Thursday, August 11, 2011

So near but yet so far

LeBron points us to Daron Acemoglu writing at the HBR blog, saying that he makes "many good points". Indeed, I'd say of the 7 he makes, 6 are good to very good.

Focus on green technology, the next area that has the best promise of creating a platform for more innovation. Innovations in information and communication technology starting in the 1960s have had a transformative impact on the world economy by creating a platform upon which myriad other technologies and products could be developed. Green technology has the potential to cut carbon emissions, sure, but we also need to transform the way in which energy is delivered, utilized, and monitored. This necessitates innovation and significant investment not only in power generation but also in the electricity grid, in the transport system, and in homes and factories. The United States is lagging behind other countries in these activities. To regain leadership, we need both more and smarter subsidies to research in green technologies and a carbon tax that naturally encourages the use of cleaner technologies and triggers more research to seek such technologies.

First, what standard are we to judge the statement that green technology "has the best promise"? At least give us some reasons why. To me this is more of an article of faith to people than the product of any kind of cost-benefit analysis.

Second, Why does it matter where an innovation takes place? Ideas are public goods. If the Chinese figure out how to somehow make solar power cost effective, why shouldn't we just be happy and use the invention?

It's not about nationalism and competition between nations; innovation anywhere is good for every place that is able to absorb and implement it. It is the global amount of R&D and innovation that we should care about, not whether the US can "reclaim leadership", especially in an area where no one can make money without continual large subsidies.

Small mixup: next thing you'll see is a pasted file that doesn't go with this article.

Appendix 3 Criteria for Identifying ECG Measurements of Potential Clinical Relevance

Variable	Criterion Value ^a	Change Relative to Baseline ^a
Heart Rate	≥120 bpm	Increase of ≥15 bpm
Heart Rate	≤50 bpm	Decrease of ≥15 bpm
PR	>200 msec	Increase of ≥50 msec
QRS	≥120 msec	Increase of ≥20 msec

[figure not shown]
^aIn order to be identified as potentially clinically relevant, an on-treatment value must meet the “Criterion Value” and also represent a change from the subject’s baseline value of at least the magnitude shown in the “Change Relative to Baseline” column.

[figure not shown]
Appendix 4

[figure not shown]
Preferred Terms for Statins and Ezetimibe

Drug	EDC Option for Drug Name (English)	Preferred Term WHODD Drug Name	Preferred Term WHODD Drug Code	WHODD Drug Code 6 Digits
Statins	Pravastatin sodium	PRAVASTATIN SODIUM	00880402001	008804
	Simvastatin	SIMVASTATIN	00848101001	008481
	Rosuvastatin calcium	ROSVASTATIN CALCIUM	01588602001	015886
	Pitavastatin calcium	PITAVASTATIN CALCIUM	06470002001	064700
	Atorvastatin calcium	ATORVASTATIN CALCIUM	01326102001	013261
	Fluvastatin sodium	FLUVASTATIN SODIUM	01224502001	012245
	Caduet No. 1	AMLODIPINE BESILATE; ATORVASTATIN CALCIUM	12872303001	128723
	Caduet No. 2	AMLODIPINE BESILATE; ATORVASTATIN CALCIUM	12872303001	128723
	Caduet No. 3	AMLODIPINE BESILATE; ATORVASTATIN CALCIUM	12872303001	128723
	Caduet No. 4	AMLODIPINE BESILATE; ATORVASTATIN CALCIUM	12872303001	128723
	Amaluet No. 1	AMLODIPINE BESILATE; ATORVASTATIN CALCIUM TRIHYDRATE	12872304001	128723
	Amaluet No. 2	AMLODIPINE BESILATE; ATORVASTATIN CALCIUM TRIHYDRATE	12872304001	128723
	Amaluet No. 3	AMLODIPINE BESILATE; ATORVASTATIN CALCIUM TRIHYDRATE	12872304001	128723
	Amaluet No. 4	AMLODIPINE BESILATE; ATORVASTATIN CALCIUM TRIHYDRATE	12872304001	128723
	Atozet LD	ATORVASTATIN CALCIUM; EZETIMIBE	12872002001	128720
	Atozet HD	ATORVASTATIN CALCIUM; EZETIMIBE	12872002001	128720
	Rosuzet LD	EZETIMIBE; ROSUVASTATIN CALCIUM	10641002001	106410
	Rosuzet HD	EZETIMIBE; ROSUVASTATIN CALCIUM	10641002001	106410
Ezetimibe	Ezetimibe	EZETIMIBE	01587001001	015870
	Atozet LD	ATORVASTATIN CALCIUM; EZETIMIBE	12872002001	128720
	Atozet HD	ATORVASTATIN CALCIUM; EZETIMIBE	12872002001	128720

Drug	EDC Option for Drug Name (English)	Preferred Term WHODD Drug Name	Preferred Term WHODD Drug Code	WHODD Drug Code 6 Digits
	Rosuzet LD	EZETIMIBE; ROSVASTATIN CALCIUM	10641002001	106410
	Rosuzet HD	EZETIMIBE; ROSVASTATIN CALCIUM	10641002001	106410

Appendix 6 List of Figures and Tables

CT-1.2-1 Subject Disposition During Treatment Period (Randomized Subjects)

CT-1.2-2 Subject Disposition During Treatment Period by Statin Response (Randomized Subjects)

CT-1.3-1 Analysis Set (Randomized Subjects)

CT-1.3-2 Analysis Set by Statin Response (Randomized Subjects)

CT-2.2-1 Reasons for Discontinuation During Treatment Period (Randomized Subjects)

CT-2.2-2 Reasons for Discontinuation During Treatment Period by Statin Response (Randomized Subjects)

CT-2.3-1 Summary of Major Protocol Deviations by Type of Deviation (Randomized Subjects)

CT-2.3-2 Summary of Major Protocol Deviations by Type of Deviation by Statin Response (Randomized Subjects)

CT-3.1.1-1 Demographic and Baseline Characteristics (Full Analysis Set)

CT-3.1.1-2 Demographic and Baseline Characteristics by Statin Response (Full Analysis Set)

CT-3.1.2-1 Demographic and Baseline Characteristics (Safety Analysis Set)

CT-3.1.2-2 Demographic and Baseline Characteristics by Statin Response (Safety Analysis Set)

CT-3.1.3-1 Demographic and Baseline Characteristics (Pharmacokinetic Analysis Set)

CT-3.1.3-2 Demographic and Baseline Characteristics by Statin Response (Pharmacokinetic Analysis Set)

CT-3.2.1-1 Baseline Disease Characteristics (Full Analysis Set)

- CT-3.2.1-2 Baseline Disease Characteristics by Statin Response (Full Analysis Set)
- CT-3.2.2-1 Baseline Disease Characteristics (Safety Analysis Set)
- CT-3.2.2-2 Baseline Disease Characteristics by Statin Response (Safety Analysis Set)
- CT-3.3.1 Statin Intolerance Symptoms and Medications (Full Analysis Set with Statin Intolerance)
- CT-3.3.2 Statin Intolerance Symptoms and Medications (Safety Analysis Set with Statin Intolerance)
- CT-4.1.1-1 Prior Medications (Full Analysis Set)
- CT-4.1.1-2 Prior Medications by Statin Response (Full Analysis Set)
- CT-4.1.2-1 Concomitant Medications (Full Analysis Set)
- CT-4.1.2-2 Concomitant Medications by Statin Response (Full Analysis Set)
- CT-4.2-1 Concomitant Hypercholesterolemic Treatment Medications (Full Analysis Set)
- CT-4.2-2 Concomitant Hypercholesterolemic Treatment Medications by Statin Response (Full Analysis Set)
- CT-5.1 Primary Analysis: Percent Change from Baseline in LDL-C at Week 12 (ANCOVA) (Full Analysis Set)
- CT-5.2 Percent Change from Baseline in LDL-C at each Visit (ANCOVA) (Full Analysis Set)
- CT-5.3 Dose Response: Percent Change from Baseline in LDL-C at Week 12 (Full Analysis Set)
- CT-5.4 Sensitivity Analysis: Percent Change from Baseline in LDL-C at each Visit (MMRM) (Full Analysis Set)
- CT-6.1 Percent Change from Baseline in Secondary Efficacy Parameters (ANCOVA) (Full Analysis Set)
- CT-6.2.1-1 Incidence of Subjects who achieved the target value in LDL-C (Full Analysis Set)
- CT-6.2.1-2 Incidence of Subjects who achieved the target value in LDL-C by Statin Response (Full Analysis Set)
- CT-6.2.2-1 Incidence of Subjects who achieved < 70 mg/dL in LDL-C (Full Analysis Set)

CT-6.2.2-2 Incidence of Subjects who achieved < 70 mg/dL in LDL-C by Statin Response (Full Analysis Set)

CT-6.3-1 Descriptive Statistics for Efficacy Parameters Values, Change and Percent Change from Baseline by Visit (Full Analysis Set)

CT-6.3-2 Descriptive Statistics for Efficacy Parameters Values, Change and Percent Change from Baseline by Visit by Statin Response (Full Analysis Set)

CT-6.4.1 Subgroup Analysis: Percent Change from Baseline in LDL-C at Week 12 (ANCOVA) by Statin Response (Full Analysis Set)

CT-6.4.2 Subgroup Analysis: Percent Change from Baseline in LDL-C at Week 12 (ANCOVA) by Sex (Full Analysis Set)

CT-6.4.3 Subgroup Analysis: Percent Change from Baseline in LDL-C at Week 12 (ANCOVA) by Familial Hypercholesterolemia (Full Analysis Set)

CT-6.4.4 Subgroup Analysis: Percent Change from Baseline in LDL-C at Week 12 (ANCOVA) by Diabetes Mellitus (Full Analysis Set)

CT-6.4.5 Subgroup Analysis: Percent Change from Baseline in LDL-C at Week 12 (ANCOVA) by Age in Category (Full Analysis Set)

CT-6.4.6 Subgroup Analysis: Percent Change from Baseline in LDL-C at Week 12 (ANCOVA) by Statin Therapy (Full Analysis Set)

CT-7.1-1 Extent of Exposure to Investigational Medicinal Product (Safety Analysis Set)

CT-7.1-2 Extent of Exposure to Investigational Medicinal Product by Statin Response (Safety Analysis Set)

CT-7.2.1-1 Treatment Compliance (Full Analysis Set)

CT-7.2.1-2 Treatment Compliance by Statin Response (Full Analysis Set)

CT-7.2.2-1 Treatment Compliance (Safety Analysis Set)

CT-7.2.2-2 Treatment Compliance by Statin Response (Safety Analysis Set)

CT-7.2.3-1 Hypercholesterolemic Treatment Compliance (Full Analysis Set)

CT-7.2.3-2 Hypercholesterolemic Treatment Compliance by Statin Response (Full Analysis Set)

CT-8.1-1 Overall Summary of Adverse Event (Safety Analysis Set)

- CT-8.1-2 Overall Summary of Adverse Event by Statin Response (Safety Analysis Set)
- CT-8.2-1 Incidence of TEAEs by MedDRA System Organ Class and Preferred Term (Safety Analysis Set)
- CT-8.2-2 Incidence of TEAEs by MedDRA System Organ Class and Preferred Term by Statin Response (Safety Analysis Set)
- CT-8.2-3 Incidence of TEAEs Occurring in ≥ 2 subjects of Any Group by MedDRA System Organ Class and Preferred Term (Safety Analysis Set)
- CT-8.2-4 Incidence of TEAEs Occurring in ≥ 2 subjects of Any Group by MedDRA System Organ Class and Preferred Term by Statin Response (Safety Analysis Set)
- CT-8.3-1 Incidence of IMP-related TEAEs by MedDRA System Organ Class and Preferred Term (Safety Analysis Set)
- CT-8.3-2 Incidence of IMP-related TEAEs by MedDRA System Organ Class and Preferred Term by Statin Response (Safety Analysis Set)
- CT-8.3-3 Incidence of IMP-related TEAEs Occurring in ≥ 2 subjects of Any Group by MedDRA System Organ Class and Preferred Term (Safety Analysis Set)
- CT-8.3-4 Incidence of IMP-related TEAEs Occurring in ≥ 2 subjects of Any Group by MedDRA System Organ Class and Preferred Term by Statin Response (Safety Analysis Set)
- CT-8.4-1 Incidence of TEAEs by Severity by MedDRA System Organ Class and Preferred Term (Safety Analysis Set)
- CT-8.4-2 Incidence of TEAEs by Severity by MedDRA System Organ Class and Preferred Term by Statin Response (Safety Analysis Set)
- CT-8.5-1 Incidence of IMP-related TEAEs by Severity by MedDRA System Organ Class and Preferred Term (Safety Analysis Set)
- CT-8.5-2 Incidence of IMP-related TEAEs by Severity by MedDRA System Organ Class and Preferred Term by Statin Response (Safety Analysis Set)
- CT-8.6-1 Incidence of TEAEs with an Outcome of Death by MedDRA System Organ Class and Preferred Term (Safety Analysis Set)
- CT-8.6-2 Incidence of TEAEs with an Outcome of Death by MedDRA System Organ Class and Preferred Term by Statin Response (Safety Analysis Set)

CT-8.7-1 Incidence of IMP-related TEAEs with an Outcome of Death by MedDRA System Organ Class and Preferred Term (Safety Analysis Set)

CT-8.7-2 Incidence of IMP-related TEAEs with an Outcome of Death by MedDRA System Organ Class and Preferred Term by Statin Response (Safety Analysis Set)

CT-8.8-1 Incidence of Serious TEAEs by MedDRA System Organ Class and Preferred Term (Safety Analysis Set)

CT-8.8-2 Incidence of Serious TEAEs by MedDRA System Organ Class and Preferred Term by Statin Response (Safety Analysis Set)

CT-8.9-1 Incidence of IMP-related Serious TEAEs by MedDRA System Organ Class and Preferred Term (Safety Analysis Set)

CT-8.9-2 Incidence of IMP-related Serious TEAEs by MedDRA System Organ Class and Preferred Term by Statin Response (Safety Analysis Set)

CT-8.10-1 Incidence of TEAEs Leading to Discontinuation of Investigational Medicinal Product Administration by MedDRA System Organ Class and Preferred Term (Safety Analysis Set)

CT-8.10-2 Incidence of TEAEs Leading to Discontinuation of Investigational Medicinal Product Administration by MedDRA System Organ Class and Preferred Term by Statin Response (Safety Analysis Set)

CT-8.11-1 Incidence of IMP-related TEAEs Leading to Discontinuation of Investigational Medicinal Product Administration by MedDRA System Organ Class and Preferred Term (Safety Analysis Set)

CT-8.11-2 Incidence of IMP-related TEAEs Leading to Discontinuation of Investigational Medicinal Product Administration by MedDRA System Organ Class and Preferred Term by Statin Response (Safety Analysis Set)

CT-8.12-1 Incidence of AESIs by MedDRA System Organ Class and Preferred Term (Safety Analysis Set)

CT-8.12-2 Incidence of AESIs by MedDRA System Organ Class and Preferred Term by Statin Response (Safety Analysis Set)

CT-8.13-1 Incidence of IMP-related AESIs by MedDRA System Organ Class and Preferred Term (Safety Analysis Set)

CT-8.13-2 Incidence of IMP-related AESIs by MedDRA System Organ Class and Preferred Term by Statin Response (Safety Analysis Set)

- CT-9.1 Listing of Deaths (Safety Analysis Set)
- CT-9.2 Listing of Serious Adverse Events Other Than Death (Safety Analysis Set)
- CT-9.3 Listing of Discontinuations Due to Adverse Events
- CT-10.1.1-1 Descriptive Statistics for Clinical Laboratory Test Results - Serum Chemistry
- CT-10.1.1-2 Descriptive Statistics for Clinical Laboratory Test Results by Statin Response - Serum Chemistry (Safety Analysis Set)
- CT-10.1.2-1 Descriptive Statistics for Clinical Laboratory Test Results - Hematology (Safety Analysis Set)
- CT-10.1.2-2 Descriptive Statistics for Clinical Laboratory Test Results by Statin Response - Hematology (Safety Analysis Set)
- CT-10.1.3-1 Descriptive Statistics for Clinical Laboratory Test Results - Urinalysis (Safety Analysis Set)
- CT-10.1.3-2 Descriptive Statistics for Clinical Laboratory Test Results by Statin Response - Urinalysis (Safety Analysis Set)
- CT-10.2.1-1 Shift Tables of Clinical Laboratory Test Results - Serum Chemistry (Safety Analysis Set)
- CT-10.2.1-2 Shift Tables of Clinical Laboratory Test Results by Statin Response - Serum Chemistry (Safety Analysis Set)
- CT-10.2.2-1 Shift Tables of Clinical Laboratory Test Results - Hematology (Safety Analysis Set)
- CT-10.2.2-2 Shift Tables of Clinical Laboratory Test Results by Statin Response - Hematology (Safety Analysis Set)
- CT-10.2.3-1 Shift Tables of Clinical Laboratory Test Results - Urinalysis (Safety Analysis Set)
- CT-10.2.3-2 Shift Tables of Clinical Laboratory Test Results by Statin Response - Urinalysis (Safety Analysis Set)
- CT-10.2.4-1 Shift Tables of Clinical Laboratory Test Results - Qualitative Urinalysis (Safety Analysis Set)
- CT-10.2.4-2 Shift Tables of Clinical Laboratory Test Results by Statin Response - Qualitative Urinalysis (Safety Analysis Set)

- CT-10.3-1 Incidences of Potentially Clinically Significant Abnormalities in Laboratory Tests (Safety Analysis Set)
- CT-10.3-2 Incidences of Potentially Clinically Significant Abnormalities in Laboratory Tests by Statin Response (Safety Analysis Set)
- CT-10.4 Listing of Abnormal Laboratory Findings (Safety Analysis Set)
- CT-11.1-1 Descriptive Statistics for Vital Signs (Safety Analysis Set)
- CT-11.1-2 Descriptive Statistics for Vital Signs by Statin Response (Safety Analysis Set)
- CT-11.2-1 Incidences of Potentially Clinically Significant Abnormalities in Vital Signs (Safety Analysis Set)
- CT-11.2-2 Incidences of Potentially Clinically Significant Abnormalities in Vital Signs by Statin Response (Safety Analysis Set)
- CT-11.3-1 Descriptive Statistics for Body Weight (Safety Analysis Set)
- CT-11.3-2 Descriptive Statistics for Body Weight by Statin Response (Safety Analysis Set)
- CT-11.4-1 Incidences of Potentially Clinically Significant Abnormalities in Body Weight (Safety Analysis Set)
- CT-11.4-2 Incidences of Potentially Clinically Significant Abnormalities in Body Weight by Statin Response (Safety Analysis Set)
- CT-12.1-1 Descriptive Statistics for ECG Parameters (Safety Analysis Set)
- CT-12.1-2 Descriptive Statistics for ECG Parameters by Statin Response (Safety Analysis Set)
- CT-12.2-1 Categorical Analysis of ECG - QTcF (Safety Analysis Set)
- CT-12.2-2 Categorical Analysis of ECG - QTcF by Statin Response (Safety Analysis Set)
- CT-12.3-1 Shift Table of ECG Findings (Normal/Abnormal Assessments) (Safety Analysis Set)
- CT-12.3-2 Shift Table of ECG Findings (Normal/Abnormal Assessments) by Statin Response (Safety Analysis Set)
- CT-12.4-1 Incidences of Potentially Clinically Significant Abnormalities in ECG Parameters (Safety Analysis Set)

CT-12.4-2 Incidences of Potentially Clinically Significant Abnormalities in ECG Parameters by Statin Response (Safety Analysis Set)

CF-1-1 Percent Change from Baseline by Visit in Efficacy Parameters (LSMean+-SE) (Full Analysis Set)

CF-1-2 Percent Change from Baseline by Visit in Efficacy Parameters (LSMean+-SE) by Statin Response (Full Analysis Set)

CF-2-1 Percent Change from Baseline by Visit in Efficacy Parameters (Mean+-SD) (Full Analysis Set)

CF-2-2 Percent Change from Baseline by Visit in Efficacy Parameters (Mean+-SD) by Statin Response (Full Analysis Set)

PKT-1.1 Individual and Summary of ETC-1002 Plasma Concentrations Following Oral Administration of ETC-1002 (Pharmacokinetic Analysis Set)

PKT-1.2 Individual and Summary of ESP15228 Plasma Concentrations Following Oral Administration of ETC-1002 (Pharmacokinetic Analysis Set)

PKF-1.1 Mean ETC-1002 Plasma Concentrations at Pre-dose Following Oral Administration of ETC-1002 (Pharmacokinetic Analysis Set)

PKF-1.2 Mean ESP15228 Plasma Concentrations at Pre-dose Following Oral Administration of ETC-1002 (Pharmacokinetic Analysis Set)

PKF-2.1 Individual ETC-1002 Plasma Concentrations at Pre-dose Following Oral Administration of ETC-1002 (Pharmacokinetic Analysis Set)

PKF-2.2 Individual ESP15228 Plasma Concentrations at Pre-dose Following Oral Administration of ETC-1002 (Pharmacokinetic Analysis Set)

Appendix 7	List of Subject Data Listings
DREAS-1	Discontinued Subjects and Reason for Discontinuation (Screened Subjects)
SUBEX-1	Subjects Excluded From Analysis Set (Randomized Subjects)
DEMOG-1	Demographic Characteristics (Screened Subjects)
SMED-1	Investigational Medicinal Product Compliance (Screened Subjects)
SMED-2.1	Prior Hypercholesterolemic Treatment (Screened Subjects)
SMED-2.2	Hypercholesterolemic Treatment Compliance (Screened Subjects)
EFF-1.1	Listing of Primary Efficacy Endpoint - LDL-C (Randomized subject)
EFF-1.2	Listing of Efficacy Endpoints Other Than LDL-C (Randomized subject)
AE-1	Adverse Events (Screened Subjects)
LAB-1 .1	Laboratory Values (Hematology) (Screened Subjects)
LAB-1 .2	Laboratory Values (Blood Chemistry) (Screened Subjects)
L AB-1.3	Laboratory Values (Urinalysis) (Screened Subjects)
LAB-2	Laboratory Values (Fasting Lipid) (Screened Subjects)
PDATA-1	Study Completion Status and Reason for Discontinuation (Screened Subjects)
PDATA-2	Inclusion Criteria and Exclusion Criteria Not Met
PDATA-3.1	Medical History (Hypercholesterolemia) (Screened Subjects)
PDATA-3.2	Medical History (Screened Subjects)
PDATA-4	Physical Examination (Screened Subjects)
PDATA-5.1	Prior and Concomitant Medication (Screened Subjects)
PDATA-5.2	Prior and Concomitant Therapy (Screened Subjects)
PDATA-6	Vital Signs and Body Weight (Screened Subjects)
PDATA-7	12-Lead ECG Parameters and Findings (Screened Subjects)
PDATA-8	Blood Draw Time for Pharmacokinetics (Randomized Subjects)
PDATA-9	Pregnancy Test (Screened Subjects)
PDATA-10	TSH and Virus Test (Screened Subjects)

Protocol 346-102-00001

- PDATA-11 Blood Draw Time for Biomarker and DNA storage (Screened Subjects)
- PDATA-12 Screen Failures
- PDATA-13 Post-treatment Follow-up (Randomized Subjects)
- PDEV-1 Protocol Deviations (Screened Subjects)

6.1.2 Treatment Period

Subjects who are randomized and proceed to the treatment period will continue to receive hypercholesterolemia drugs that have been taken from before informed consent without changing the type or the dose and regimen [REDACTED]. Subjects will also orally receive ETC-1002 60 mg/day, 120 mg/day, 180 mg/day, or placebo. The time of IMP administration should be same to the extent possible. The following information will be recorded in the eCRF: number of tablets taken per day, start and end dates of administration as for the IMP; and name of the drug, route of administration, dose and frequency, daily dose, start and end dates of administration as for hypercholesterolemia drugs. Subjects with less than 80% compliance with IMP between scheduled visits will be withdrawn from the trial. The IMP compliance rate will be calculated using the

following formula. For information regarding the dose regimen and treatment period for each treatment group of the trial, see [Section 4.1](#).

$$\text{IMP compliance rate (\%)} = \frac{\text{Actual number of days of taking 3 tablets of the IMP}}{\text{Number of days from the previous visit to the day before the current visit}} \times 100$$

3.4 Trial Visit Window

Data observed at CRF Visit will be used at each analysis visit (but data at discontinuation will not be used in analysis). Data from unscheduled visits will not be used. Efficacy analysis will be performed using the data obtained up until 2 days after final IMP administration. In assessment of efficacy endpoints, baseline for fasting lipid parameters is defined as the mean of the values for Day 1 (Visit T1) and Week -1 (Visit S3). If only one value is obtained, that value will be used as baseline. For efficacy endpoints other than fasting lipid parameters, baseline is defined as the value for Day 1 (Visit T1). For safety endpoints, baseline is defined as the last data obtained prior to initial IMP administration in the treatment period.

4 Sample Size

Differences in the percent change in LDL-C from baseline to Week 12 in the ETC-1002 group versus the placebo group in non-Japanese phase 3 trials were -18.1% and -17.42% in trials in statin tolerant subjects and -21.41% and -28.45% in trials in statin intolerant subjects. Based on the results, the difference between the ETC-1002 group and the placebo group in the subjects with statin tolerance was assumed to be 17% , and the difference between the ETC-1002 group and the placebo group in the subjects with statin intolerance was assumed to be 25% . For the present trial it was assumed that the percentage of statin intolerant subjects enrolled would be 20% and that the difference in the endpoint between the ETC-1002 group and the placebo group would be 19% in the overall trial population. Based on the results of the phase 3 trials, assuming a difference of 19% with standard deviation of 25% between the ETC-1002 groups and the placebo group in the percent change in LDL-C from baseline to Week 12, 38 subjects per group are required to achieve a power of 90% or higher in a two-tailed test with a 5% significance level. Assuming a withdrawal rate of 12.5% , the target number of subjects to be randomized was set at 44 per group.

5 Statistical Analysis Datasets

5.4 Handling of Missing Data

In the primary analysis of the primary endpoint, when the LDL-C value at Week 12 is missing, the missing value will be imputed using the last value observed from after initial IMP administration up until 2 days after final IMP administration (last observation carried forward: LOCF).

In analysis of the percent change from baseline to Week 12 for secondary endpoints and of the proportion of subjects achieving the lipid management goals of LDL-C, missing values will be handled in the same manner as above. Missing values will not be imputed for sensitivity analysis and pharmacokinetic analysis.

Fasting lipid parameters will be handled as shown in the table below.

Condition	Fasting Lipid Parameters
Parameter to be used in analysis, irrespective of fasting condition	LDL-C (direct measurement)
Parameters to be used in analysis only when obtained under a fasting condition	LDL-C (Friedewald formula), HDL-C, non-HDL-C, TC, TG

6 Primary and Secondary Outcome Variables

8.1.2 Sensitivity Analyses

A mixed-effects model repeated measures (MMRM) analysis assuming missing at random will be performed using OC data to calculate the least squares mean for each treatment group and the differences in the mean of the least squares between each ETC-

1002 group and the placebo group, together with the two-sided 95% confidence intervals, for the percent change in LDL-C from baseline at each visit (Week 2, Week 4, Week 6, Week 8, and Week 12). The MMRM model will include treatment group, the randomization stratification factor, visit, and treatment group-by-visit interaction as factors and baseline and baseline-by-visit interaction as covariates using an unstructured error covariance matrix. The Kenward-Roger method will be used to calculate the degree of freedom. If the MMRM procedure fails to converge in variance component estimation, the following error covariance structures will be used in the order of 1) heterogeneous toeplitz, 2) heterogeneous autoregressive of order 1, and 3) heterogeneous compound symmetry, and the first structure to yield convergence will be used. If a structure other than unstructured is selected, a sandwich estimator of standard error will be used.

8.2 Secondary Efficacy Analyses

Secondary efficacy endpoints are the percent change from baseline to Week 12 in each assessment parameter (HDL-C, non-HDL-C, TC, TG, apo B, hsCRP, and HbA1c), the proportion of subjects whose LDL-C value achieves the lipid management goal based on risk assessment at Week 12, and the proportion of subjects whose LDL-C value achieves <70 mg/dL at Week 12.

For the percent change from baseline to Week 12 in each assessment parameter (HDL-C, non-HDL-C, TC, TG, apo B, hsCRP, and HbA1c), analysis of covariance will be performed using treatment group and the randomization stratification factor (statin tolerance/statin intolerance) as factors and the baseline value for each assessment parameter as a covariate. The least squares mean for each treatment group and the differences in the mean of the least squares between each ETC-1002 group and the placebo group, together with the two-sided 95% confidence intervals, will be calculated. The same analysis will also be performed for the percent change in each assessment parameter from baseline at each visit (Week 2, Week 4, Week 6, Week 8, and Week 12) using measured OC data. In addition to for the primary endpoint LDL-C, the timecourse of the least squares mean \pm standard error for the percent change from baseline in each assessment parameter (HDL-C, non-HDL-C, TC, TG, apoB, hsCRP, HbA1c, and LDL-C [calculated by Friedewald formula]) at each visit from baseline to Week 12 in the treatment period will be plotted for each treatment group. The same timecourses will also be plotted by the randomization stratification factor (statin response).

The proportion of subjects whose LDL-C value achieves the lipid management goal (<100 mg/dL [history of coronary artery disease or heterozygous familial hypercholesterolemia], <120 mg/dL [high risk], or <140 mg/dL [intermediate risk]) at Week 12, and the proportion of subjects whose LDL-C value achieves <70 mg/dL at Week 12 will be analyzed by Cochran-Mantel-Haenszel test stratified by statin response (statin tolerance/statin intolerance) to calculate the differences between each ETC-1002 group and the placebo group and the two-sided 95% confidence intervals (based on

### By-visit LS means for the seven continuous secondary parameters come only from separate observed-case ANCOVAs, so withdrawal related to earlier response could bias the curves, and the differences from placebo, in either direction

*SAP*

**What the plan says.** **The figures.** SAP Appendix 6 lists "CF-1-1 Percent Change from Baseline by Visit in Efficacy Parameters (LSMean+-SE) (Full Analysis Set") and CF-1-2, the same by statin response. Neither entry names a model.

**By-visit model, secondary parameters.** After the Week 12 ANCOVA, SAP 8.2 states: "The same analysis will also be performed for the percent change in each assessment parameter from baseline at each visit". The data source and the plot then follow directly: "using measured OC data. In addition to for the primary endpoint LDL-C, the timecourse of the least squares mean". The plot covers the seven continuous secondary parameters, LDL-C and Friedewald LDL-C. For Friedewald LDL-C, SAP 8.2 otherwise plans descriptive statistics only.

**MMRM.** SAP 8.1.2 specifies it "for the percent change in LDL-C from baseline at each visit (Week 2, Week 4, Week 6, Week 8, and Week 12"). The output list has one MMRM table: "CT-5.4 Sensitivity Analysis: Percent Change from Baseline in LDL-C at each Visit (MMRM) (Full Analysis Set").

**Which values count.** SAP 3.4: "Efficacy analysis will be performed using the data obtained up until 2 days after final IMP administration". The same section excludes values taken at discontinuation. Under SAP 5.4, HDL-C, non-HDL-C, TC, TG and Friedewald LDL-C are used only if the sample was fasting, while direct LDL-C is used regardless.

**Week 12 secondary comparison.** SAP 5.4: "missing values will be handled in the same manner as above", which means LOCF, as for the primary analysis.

About the only part of DA's quoted paragraph I agree with is that we should introduce a Pigouvian carbon tax. I'd like to do so in a way that's revenue neutral, but even if it isn't, a carbon tax is probably the simplest and one of the best things we can do for the environment.


John Thacker said...

Indeed, if China or other countries are heavily investing in one sector of technology, that actually means that the US should be more likely to consider investing somewhere else.

Gerardo said...

I read this piece and was struck by the same point. Is there any evidence whatsoever that "green technologies" aren't a rathole? Witness the Volt, for instance.

It seems to me that battery storage is the key to enabling renewables in a legitimate fashion, yet the technology frontier in storage is pretty primitive -- compressed air and pushing water uphill.

Anonymous said...

I would say eliminating the Environmental Protection Agency would be the best thing we can do for the environment.

Or outlawing light bulbs that contain mercury, for goodness sakes.